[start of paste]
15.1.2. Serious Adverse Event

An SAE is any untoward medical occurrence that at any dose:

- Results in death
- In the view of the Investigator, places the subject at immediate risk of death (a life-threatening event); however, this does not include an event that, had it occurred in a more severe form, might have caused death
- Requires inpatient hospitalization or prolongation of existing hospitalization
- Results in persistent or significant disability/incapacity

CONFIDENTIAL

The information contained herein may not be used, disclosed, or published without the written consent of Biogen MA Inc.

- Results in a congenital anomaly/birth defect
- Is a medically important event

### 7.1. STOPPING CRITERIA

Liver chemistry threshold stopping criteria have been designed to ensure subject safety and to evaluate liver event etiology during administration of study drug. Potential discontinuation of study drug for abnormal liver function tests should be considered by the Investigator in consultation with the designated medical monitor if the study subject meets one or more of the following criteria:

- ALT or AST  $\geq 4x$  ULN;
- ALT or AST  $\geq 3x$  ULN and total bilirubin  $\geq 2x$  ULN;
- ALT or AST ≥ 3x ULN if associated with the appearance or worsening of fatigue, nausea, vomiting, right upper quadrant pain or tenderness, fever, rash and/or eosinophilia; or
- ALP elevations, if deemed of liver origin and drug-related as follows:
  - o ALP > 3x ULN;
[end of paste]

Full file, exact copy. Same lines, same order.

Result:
15.1.2. Serious Adverse Event

An SAE is any untoward medical occurrence that at any dose:

- Results in death
- In the view of the Investigator, places the subject at immediate risk of death (a life-threatening event); however, this does not include an event that, had it occurred in a more severe form, might have caused death
- Requires inpatient hospitalization or prolongation of existing hospitalization
- Results in persistent or significant disability/incapacity

CONFIDENTIAL

The information contained herein may not be used, disclosed, or published without the written consent of Biogen MA Inc.

- Results in a congenital anomaly/birth defect
- Is a medically important event

### 7.1. STOPPING CRITERIA

Liver chemistry threshold stopping criteria have been designed to ensure subject safety and to evaluate liver event etiology during administration of study drug. Potential discontinuation of study drug for abnormal liver function tests should be considered by the Investigator in consultation with the designated medical monitor if the study subject meets one or more of the following criteria:

- ALT or AST  $\geq 4x$  ULN;
- ALT or AST  $\geq 3x$  ULN and total bilirubin  $\geq 2x$  ULN;
- ALT or AST ≥ 3x ULN if associated with the appearance or worsening of fatigue, nausea, vomiting, right upper quadrant pain or tenderness, fever, rash and/or eosinophilia; or
- ALP elevations, if deemed of liver origin and drug-related as follows:
  - o ALP > 3x ULN;